Yet there is a gradual build-up of public resentment, with political activists holding demonstrations and demanding removal of an influential senior General in the government who has been seen in public wearing a wrist watch worth USD 1 million. The military government’s boastful claim about fighting corruption has fallen flat. The belief that graft is deeply endemic in the military government is widespread. Anti-corruption campaign by the military government has largely been targeted against politicians of the Puea Thai which was ousted in the May 2014 coup.
One fundamental reason why the Thai military junta has been able to brazen it out, is the changing geo-political scenario, engendered by the rise of China. Under President Trump, the USA has toned down criticism of the coup and engaged the military junta. China has always been ready to do business with Thailand regardless of the nature of government in power and the USA which has a longstanding “non-NATO Alliance” relationship going back to the early days of the Cold War, is trying to recover ground lost to China. The Thai business elite and its supporters are generally pro-Chinese and this has helped China to make deep inroads into the Thai economy. Over 9 million Chinese tourists arrivals in Thailand make them the largest group of tourists, comprising 25% of all tourist arrivals, contributing over 28% of tourist revenue. The need to counter China’s influence motivates both India and the USA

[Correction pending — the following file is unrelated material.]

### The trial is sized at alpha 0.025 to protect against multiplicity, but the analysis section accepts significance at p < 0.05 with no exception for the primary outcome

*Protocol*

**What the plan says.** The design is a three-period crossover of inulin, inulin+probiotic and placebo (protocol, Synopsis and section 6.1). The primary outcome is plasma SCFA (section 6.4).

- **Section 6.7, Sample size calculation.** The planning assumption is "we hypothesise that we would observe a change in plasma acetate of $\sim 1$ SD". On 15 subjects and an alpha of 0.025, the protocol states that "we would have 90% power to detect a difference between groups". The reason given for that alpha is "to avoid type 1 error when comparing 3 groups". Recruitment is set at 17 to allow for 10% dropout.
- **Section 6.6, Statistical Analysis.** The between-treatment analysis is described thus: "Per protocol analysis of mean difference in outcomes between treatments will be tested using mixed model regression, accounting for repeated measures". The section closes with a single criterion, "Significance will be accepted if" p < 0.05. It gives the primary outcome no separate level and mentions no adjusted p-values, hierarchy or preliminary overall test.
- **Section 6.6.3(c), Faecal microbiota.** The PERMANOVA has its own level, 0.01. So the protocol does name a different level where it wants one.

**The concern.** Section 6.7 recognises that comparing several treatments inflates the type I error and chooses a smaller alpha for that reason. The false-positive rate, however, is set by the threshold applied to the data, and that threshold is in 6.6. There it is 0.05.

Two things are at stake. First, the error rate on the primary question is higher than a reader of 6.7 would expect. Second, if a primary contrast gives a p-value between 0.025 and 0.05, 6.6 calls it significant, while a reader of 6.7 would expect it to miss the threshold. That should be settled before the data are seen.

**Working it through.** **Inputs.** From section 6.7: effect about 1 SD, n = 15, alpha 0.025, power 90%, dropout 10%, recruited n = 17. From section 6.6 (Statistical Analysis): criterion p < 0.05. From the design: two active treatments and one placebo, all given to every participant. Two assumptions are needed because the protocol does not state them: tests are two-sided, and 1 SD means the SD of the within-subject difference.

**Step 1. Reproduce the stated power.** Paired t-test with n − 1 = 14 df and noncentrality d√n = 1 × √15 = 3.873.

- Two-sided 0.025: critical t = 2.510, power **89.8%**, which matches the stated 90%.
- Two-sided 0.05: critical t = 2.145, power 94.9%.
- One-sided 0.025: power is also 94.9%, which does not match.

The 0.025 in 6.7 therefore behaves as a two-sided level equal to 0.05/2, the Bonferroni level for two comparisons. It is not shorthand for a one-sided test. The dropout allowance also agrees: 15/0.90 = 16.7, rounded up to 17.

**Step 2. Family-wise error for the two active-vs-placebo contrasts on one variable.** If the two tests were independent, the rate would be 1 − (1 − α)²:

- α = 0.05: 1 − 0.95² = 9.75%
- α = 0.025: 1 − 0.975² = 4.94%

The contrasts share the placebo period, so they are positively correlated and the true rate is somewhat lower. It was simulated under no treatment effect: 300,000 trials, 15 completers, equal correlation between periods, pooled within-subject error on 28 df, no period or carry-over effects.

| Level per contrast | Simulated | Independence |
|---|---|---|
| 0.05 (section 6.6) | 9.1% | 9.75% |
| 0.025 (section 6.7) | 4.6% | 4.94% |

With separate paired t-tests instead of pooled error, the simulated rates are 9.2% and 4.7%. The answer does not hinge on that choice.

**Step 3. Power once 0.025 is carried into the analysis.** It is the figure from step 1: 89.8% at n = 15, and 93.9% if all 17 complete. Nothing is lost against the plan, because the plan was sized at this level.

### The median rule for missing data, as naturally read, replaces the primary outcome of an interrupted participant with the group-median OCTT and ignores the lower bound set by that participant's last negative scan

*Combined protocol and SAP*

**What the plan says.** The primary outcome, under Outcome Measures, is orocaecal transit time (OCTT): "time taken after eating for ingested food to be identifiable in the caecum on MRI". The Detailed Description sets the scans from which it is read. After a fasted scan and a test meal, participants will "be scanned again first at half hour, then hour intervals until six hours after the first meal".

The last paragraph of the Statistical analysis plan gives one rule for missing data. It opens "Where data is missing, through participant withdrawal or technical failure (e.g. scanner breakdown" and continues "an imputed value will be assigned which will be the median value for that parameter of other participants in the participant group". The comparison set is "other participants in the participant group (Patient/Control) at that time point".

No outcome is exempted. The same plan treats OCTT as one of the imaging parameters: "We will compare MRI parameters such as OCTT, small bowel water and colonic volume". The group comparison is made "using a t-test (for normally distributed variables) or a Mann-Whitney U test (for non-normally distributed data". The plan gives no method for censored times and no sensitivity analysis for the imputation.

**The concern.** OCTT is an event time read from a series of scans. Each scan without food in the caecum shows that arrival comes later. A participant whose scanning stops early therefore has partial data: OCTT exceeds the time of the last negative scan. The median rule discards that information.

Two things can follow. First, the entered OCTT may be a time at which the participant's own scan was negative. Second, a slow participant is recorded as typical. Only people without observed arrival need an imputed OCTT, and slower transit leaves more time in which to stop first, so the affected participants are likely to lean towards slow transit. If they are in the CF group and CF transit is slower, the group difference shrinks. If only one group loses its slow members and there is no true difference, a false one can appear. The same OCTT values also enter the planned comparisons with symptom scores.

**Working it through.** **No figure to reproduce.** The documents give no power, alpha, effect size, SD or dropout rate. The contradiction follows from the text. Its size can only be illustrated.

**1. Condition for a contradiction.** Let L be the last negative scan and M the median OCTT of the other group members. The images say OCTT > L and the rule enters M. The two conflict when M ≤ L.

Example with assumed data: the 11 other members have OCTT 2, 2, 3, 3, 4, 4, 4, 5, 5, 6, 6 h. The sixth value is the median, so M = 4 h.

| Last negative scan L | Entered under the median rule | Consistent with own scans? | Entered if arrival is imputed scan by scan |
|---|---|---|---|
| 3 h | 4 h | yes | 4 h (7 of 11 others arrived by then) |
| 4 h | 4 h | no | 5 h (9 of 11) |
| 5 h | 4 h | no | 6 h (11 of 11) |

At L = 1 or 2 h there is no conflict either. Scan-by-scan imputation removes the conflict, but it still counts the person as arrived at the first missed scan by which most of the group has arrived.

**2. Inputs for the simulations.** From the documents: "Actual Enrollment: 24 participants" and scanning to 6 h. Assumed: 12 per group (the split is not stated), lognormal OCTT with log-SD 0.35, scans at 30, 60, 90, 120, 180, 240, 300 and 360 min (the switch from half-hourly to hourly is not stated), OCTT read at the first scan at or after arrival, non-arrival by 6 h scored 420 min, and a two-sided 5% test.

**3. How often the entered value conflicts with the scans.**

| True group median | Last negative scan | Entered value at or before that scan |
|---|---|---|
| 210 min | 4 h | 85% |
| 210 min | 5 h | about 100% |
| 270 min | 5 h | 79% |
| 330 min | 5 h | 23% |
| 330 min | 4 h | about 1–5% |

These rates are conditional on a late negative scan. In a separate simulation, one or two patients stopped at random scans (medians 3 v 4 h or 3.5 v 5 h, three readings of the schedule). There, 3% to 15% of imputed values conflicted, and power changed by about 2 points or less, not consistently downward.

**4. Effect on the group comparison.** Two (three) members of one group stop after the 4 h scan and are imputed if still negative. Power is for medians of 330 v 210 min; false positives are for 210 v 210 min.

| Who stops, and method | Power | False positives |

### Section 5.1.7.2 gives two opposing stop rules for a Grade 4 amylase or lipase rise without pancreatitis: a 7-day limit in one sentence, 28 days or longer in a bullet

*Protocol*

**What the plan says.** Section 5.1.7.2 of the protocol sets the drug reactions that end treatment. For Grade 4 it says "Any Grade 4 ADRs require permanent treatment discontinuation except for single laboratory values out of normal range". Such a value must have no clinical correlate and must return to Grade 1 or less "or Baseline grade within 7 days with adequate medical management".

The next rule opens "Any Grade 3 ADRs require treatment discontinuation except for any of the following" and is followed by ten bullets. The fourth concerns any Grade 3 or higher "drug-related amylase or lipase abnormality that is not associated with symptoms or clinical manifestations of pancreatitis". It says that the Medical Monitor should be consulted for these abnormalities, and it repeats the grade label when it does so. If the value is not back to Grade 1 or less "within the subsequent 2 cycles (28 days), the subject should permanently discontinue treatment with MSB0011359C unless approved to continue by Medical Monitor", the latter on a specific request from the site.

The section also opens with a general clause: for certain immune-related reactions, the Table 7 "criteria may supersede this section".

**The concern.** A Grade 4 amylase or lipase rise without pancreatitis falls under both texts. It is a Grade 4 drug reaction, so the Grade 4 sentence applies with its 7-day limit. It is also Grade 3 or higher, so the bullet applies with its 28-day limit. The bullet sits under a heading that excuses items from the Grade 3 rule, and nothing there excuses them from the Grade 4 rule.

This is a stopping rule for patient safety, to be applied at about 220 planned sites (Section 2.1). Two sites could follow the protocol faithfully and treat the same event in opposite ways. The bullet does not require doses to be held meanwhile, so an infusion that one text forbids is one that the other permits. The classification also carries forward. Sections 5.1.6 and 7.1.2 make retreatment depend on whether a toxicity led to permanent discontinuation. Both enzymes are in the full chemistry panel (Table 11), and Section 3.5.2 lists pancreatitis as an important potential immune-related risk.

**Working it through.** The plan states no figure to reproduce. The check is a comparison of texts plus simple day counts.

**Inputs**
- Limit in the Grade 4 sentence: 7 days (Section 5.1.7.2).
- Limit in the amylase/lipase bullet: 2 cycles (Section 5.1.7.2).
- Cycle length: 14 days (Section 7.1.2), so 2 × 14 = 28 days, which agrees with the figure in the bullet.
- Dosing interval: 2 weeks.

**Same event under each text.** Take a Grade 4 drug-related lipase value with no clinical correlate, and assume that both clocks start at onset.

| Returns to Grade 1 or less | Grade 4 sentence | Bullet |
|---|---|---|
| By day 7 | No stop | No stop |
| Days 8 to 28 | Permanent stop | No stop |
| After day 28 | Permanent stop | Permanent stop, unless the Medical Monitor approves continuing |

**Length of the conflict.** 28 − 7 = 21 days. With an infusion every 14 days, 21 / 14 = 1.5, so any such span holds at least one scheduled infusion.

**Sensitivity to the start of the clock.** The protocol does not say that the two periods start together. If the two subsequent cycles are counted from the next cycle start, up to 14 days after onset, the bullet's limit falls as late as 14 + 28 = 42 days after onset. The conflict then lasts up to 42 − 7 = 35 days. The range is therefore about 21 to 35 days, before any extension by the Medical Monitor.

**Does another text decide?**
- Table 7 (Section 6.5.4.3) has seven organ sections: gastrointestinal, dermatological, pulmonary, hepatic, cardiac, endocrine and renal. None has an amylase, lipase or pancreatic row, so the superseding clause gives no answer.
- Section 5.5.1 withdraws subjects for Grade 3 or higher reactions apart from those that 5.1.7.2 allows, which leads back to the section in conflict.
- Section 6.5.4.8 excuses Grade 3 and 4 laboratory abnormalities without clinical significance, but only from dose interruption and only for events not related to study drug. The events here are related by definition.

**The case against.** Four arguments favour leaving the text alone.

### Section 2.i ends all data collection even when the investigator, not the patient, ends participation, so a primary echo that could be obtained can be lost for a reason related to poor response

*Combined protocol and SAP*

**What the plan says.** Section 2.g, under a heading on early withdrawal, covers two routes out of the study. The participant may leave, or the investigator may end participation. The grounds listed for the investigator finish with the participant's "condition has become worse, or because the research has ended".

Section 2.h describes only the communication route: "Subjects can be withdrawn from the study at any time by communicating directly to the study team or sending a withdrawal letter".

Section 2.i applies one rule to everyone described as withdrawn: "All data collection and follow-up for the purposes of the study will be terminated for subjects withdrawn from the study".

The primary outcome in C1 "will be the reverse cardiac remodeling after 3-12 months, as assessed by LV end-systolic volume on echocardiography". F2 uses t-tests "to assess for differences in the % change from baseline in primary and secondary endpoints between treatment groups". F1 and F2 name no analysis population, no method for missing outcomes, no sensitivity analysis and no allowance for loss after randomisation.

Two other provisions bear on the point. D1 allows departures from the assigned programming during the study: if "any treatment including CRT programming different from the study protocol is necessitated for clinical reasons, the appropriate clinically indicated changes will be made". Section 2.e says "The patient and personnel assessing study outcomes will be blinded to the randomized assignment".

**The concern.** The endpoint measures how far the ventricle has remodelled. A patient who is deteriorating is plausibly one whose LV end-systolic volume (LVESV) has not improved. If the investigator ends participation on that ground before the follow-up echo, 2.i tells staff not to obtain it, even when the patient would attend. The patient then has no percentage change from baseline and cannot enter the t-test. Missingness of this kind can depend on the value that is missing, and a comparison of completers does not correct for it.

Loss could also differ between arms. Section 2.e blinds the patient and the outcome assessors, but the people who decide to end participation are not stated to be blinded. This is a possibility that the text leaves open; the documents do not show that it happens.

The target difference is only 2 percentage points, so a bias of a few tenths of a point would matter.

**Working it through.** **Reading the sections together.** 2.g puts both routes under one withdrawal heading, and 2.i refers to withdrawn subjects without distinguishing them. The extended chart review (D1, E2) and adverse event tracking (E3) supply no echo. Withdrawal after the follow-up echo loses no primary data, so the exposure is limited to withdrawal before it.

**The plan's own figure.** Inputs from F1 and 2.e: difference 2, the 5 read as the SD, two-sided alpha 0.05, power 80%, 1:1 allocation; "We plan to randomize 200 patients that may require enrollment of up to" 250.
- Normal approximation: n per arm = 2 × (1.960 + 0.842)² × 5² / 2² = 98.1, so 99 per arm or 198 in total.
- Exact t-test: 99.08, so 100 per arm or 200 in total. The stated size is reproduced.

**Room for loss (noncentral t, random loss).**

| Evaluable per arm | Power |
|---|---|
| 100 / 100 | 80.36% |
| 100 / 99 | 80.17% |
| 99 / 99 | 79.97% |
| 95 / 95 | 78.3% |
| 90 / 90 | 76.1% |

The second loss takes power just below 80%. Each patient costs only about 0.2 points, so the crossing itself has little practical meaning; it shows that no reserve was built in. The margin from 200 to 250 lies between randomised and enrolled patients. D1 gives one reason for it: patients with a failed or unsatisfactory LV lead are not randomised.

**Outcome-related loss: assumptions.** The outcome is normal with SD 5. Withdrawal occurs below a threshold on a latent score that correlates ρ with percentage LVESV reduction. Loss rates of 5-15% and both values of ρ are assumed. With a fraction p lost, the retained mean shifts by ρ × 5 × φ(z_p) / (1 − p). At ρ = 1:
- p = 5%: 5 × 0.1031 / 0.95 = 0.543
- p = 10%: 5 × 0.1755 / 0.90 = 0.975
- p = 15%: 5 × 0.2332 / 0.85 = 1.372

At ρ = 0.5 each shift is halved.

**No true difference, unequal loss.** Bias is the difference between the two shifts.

India too has taken a soft line on the Thai military junta for the same reason that have also underpinned India’s relations with Myanmar. The tri-lateral highway project between India-Myanmar-Thailand is an important project which is expected to bring economic benefits to India’s north-eastern states. Thailand’s economy, the second largest among ASEAN countries and the 8th largest in Asia, has bounced back in the last 3 years. This has bolstered the military junta’s claims to have provided stability and facilitated economic growth. The Thai business elite and the middle class would rather have stability and economic growth than the rambunctious nature of democracy. India has good trading and investment ties with Thailand and remains mindful of Thailand’s role in the regional grouping BIMSTEC and the “Act East Policy”.
This commentary originally appeared in Assam Tribune